Fireworks happen when material approaches too close to a black hole. The extreme space-time distortion near the black hole produces a steep gravitational well; material that does not leave the well alone falls swiftly down, through the event horizon of the black hole never again to return to our Universe. This is a violent process; in their mad rush, atoms bump into other atoms, jostling at near light speed. Because everything spins, stuff does not fall straight down, but spirals around the region outside the black hole, forming a thin accretion disk heated to incredible temperatures by gas friction. Black holes have been observed to emit X-rays, indicating the presence of material at millions of degrees; but they also emit hard X-rays characteristic of temperatures of billions of degrees. A new computer simulation, shown above, has helped shed light on the nature of the hard X-ray light generated by the disk of accreting material. The details of this simulation reveal the contorted paths that radiation takes when moving past the black hole; the turbulent interactions of matter and magnetic fields; and the violent collisions between electrons and photons which re-direct and increase the energy of the transmitted radiation.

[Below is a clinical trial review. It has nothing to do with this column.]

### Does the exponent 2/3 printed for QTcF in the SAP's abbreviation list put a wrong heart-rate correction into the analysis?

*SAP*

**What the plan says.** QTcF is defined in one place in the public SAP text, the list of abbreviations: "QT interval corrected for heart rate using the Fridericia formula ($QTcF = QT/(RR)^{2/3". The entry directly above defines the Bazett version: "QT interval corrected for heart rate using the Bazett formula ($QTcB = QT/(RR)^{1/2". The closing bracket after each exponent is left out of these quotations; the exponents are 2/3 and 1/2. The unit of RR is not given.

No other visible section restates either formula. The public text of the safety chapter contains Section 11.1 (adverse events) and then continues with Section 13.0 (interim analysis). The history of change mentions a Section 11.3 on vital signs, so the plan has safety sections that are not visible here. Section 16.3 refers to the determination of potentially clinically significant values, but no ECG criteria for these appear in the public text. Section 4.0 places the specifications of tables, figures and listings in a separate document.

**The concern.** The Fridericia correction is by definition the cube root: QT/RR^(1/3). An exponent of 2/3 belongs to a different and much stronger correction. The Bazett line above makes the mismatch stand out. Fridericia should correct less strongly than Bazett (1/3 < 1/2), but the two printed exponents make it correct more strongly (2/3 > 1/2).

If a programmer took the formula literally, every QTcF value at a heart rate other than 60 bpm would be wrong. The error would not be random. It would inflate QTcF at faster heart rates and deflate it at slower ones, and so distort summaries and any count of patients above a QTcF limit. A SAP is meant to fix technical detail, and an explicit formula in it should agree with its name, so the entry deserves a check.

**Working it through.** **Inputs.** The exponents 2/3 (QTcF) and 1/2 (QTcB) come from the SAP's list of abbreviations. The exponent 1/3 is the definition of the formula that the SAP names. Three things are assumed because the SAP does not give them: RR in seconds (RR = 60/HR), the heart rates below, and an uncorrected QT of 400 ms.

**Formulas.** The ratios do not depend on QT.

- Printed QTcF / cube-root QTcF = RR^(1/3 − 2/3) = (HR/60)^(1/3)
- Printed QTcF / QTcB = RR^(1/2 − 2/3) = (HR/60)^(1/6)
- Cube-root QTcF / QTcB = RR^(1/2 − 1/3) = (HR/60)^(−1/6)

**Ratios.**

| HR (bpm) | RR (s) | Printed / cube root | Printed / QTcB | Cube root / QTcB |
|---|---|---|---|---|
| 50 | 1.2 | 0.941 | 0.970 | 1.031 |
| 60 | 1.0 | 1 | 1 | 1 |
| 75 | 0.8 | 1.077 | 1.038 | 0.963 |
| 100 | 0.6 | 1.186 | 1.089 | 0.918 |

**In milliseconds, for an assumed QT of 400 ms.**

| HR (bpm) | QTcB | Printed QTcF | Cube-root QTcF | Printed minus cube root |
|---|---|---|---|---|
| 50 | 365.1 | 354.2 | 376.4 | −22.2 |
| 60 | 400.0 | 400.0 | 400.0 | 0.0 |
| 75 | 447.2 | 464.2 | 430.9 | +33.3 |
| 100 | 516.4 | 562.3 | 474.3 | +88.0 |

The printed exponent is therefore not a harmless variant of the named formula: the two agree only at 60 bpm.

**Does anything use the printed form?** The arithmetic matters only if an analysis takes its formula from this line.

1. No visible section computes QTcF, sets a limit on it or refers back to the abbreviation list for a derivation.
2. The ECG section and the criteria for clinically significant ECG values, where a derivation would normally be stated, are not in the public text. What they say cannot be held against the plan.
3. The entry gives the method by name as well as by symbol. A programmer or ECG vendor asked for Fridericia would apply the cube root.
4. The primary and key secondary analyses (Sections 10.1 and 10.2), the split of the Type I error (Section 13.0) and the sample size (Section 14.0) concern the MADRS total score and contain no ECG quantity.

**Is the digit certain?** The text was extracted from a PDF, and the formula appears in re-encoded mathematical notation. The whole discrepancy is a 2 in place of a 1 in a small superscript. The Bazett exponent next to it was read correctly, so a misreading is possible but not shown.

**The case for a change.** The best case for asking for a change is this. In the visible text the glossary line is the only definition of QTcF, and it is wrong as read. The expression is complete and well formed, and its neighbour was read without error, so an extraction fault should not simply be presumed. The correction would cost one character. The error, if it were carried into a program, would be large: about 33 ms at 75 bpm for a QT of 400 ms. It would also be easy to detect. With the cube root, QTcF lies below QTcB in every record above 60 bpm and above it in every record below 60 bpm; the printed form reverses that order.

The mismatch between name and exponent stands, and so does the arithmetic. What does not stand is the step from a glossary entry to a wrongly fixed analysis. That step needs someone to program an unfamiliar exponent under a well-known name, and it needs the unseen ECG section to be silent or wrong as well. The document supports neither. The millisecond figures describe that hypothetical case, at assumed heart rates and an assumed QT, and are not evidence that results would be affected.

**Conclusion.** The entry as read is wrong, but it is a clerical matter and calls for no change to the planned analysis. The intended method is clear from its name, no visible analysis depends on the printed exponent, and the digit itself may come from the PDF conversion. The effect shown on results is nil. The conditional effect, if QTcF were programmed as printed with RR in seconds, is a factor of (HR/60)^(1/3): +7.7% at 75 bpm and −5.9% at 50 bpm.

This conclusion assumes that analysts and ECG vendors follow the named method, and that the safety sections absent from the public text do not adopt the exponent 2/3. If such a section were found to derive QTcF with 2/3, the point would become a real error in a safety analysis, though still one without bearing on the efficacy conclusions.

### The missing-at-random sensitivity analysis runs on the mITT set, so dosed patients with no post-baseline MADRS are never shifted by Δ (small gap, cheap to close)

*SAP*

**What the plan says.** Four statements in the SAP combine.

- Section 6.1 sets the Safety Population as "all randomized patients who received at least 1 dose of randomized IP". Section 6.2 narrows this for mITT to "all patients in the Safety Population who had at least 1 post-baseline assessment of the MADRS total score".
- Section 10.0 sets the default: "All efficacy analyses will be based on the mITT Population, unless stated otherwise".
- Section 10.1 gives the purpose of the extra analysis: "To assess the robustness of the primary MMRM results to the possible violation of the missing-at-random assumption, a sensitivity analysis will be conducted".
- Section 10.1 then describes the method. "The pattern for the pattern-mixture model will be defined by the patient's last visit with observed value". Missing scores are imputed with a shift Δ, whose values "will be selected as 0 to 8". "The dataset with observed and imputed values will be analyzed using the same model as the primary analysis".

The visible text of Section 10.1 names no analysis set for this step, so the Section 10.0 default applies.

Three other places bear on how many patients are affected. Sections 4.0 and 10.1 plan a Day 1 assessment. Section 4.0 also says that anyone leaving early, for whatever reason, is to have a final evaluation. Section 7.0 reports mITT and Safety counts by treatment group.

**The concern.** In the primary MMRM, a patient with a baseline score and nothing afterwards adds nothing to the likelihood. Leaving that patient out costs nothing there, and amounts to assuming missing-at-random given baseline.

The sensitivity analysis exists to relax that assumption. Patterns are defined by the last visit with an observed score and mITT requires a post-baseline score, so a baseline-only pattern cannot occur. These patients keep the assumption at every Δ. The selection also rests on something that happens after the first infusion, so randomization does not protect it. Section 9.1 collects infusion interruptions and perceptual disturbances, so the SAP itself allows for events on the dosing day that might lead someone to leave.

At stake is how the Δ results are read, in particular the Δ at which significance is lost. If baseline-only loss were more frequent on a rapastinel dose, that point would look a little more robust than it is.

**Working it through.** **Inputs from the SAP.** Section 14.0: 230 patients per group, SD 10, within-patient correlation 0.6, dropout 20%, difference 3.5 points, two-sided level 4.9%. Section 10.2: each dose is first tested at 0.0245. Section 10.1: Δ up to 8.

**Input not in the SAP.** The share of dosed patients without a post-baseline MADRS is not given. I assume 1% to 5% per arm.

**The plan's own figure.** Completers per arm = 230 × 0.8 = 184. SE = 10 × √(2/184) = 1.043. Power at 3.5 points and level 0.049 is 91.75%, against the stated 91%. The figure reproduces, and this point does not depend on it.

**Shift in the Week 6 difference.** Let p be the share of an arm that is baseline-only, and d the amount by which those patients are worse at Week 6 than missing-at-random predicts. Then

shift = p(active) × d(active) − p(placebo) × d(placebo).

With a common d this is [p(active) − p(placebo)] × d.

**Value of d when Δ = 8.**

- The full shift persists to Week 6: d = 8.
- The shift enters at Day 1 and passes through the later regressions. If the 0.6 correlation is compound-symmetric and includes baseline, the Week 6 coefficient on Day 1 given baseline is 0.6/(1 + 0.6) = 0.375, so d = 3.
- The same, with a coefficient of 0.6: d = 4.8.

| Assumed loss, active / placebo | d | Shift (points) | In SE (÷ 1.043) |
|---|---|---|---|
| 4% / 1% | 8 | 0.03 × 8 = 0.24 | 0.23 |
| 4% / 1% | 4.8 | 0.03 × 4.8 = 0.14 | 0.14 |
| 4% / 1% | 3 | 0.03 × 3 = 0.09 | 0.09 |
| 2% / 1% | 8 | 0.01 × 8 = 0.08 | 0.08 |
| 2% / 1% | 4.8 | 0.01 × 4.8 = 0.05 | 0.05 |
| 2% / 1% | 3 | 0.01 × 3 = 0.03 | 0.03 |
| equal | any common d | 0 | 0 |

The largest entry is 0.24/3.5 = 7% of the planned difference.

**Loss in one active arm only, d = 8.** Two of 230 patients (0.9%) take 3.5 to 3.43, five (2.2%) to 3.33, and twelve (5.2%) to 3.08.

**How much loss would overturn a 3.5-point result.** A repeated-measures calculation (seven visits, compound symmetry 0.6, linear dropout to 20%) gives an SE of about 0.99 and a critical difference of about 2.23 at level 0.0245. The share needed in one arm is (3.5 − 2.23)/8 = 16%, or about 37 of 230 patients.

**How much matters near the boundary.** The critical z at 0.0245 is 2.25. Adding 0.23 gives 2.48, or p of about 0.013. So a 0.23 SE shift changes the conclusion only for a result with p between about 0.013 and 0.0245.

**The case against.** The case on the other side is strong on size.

NASA-Led Study Explains Decades of Black Hole Observations
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